Video presenting the dataset: [Web Link]
 R. Chavarriaga et al. Ensemble creation and reconfiguration for activity recognition: An information theoretic approach. IEEE Conf Systems, Man, and Cybernetics (SMC), 2011
 H. Sagha et al. Detecting anomalies to improve classification performance in an opportunistic sensor network, 7th IEEE International Workshop on Sensor Networks and Systems for Pervasive Computing (PerSens), 2011.
 A. Calatroni et al., Automatic transfer of activity recognition capabilities between body-worn motion sensors: Training newcomers to recognize locomotion, 8th International Conference on Networked Sensing Systems (INSS), 2011
 M. Kurz et al. Dynamic Quantification of Activity Recognition Capabilities in Opportunistic Systems. Fourth Conference on Context Awareness for Proactive Systems, 2011
 H. Sagha et al. Detecting and rectifying anomalies in Opportunistic sensor networks. International Conference on Body Sensor Networks (BSN), 2011
 R. Chavarriaga et al. Robust activity recognition for assistive technologies: Benchmarking ML techniques, Workshop on Machine Learning for Assistive Technologies at the 24th Annual Conference on Neural Information Processing Systems (NIPS), 2010.
 P. Lukowicz et al. Recording a complex, multi modal activity data set for context recognition 1st Workshop on Context-Systems Design, Evaluation and Optimisation at ARCS, 2010, 2010
 R. Chavarriaga, H. Sagha, A. Calatroni, S. Digumarti, G. Tröster, J. del R. Millán, D. Roggen. The Opportunity challenge: A benchmark database for on-body sensor-based activity recognition, Pattern Recognition Letters, 2013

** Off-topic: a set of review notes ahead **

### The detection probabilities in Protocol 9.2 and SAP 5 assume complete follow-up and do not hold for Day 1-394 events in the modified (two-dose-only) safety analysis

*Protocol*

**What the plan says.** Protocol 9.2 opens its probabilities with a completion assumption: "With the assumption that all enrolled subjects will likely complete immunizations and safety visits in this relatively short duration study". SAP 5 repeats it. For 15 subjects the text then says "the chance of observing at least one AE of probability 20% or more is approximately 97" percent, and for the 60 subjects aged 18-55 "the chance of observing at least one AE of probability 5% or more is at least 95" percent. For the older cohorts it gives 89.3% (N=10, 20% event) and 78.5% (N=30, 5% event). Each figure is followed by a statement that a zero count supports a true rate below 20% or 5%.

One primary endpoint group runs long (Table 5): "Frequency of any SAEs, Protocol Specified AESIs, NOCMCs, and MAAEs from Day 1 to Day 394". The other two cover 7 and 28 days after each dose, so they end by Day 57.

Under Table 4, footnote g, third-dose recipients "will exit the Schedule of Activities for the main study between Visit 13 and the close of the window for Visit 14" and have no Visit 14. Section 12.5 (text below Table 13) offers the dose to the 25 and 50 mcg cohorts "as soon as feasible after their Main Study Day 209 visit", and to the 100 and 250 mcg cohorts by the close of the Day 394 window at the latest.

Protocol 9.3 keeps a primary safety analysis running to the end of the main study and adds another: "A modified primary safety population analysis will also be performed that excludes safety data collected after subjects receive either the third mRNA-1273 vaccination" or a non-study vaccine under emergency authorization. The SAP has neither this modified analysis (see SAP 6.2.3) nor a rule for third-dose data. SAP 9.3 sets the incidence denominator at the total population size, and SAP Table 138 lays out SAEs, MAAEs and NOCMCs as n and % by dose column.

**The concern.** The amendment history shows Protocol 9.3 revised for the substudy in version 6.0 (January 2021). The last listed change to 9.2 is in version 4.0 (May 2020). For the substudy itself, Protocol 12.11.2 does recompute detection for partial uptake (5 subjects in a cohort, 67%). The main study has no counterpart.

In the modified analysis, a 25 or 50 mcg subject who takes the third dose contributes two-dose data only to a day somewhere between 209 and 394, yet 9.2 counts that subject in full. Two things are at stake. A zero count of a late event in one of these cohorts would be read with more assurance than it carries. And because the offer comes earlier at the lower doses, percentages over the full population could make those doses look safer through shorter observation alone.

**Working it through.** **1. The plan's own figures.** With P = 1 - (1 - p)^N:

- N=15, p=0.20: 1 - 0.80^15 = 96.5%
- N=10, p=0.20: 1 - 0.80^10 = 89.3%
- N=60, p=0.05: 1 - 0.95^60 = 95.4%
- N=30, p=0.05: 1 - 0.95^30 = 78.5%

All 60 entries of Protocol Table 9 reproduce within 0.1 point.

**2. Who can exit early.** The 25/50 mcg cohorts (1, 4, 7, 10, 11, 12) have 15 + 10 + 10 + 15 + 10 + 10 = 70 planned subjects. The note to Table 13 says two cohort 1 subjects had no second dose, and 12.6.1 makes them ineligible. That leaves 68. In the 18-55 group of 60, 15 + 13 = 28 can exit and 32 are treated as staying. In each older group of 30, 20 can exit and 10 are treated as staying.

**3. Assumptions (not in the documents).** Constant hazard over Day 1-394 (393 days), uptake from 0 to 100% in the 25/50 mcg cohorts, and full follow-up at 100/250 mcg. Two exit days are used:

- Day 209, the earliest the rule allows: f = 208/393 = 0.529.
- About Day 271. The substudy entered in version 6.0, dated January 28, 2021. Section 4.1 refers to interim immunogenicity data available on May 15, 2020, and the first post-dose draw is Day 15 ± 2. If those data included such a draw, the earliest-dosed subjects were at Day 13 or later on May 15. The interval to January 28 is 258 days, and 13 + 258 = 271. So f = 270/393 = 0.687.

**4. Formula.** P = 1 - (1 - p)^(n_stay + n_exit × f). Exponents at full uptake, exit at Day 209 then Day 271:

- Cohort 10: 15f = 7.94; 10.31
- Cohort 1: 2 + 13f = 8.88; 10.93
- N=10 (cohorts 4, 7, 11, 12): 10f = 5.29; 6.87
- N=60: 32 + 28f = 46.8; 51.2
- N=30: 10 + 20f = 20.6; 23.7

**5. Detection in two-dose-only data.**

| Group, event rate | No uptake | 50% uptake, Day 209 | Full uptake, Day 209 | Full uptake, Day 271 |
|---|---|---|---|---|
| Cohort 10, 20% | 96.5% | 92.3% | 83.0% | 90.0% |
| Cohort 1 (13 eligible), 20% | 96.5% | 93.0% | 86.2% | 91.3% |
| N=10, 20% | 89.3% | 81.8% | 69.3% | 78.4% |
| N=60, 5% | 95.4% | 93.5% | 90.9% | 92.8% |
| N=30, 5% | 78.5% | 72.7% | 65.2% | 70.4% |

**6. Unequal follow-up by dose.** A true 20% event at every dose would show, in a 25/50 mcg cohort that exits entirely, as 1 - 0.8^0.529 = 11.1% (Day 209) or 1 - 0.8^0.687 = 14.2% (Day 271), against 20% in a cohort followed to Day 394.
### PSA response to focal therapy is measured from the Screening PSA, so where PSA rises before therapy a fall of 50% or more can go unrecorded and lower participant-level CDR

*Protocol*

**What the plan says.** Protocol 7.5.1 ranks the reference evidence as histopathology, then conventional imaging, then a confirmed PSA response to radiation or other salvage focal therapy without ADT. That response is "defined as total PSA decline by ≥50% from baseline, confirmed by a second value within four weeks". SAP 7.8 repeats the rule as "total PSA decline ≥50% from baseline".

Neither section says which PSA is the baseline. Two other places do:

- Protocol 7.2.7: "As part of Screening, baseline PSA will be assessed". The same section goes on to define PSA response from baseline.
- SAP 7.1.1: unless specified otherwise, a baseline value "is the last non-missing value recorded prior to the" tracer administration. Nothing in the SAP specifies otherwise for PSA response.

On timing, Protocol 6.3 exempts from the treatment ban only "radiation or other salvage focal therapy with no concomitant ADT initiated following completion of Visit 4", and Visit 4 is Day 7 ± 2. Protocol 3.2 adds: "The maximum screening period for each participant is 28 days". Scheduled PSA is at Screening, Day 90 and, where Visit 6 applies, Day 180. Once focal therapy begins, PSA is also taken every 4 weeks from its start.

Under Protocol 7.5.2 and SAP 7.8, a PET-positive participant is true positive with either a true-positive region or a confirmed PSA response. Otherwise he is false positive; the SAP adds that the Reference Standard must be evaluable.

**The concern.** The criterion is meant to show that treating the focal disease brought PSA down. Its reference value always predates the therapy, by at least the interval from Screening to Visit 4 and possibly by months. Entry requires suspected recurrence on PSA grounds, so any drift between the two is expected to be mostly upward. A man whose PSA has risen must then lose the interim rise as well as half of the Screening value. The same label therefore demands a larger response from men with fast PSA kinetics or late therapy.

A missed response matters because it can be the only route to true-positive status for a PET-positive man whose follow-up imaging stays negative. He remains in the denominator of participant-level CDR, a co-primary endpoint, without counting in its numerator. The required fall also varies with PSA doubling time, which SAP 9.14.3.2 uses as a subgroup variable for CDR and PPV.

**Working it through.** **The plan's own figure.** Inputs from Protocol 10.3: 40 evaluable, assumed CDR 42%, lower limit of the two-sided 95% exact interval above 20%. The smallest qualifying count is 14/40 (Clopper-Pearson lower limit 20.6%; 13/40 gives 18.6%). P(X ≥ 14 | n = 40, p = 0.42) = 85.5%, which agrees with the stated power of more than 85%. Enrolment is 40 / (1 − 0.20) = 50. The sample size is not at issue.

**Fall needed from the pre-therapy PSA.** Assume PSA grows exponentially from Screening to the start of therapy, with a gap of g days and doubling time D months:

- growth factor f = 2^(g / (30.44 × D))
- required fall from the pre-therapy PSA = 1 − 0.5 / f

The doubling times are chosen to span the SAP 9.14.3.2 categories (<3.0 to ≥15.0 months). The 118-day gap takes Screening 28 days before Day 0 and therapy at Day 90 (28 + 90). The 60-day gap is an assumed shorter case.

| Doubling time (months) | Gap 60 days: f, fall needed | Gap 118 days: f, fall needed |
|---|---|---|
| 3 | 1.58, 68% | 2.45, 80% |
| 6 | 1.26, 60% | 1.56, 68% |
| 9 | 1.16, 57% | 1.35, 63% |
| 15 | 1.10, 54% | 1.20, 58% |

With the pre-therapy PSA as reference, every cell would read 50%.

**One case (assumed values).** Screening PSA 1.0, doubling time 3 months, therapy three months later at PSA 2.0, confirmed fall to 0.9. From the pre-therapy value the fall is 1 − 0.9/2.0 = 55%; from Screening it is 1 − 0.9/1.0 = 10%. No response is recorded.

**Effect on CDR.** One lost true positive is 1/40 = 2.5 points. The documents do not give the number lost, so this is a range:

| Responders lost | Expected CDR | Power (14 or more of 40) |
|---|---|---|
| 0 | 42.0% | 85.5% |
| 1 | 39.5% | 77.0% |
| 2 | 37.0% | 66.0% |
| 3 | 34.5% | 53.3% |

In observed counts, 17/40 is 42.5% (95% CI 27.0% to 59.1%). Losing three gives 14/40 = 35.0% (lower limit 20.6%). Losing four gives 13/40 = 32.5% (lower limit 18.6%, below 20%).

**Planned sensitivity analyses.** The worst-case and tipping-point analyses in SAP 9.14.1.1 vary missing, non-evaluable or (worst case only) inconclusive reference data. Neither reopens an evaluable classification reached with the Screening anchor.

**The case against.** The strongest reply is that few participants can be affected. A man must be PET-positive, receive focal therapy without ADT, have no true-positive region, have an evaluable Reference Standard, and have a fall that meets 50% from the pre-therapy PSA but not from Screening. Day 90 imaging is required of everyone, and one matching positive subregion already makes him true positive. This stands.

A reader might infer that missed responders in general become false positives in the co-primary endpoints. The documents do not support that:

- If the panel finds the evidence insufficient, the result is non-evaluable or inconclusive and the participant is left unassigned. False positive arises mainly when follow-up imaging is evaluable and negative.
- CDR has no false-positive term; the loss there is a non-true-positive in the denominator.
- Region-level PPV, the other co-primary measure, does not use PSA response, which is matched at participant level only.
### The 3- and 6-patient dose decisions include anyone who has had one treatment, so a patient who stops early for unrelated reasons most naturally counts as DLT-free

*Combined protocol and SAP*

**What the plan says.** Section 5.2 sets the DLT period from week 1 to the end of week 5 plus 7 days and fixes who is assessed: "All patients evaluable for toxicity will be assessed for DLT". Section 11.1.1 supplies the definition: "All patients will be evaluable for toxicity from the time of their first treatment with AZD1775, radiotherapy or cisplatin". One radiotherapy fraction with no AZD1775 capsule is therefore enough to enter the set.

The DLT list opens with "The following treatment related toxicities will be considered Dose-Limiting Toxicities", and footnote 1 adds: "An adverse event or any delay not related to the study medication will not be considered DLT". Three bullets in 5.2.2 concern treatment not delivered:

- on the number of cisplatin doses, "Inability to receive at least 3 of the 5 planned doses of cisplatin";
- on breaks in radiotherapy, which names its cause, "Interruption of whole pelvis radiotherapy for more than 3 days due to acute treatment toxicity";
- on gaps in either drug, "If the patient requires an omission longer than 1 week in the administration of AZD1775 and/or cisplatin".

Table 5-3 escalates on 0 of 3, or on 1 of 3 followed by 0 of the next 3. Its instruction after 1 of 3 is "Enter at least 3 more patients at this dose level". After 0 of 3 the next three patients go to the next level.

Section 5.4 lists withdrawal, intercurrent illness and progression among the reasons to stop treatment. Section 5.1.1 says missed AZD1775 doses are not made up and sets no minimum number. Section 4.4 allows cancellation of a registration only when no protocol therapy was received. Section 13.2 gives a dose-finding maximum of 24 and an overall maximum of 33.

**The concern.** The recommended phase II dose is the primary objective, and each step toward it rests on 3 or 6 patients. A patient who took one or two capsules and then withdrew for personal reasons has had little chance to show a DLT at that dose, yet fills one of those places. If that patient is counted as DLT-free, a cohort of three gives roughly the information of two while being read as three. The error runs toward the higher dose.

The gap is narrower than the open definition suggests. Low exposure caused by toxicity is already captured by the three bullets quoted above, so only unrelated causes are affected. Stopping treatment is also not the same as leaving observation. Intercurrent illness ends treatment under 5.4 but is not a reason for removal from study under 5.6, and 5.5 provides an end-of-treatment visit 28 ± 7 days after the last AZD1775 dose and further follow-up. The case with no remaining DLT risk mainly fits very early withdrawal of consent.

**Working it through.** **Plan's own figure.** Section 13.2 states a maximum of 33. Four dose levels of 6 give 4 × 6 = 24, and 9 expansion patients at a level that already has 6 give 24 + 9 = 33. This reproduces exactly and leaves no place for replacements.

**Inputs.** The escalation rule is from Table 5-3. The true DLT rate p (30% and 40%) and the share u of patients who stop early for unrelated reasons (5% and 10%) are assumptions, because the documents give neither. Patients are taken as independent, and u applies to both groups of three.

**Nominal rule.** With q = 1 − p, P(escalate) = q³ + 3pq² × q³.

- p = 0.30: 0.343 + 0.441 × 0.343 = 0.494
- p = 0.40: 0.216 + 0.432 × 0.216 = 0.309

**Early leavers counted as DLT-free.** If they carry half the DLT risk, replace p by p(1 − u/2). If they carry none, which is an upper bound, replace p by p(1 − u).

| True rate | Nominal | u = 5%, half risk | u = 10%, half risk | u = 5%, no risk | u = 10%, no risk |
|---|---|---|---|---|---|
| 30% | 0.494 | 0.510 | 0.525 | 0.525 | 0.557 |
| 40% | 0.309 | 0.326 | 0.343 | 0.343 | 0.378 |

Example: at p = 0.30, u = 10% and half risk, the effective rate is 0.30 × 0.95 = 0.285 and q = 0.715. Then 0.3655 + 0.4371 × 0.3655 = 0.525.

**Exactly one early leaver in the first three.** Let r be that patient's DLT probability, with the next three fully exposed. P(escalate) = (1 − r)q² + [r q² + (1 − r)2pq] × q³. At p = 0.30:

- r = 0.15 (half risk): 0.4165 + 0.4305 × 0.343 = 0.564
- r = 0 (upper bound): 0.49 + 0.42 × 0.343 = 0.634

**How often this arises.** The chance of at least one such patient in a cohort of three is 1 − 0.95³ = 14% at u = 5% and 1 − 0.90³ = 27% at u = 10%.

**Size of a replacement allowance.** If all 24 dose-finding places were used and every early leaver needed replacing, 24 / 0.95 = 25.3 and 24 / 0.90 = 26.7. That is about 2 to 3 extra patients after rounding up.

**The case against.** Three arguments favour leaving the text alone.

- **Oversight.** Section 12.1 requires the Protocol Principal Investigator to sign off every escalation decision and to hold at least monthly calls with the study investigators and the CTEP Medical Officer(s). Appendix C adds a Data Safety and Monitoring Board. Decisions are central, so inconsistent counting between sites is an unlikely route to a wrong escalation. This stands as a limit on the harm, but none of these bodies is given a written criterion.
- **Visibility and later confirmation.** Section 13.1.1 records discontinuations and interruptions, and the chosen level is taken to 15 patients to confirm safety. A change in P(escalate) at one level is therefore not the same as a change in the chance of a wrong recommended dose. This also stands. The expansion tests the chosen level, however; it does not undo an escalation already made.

L.-V. Nguyen-Dinh, D. Roggen, A. Calatroni, G. Tröster. Improving online gesture recognition with template matching methods in accelerometer data, Proc 12th Int Conf on Intelligent Systems Design and Applications, 2012
Here are a few of the papers from third parties using the OPPORTUNITY dataset:
 T. Plötz, N. Y. Hammerla, P. Olivier. Feature Learning for Activity Recognition in Ubiquitous Computing, IJCAI, 2011
 A. Manzoor et al., Identifying Important Action Primitives for High Level Activity Recognition, Proc. European Conference on Smart Sensing and Context (EuroSSC), 2010
 T. Ploetz, N. Hammerla, A. Rozga, A. Reavis, N. Call, G. Abowd. Automatic Assessment of Problem Behavior in Individuals with Developmental Disabilities. Proc. 14th Int Conf on Ubiquitous Computing, 2012.
 D. Gordon, J. Czerny, M. Beigl. Activity Recognition for Creatures of Habit: Energy-Efficient Embedded Classification using Prediction. Personal and Ubiquitous Computing, 2013.
Use of this dataset in publications must be acknowledged by referencing the following publication  or .
We recommend to refer to this dataset as the "OPPORTUNITY Activity Recognition Dataset" in publications.
We also appreciate if you drop us an email (daniel.roggen '@' ieee.org) to inform us of any publication using this dataset, so we can point to your publication on our webpage.
Reference  details the overall dataset, the scenario, the multimodality and sensor networking aspects of the setup, quality metrics, and best practices for the recording of complex multimodal activity datasets. Reference  provides the performance of a baseline activity recognition system on the OPPORTUNITY dataset, which can be used as a benchmark performance.
 Daniel Roggen, Alberto Calatroni, Mirco Rossi, Thomas Holleczek, Gerhard Tröster, Paul Lukowicz, Gerald Pirkl, David Bannach, Alois Ferscha, Jakob Doppler, Clemens Holzmann, Marc Kurz, Gerald Holl, Ricardo Chavarriaga, Hesam Sagha, Hamidreza Bayati, and José del R. Millàn. "Collecting complex activity data sets in highly rich networked sensor environments" In Seventh International Conference on Networked Sensing Systems (INSS’10), Kassel, Germany, 2010.
 Ricardo Chavarriaga, Hesam Sagha, Alberto Calatroni, Sundaratejaswi Digumarti, Gerhard Tröster, José del R. Millán, Daniel Roggen. "The Opportunity challenge: A benchmark database for on-body sensor-based activity recognition", Pattern Recognition Letters, 2013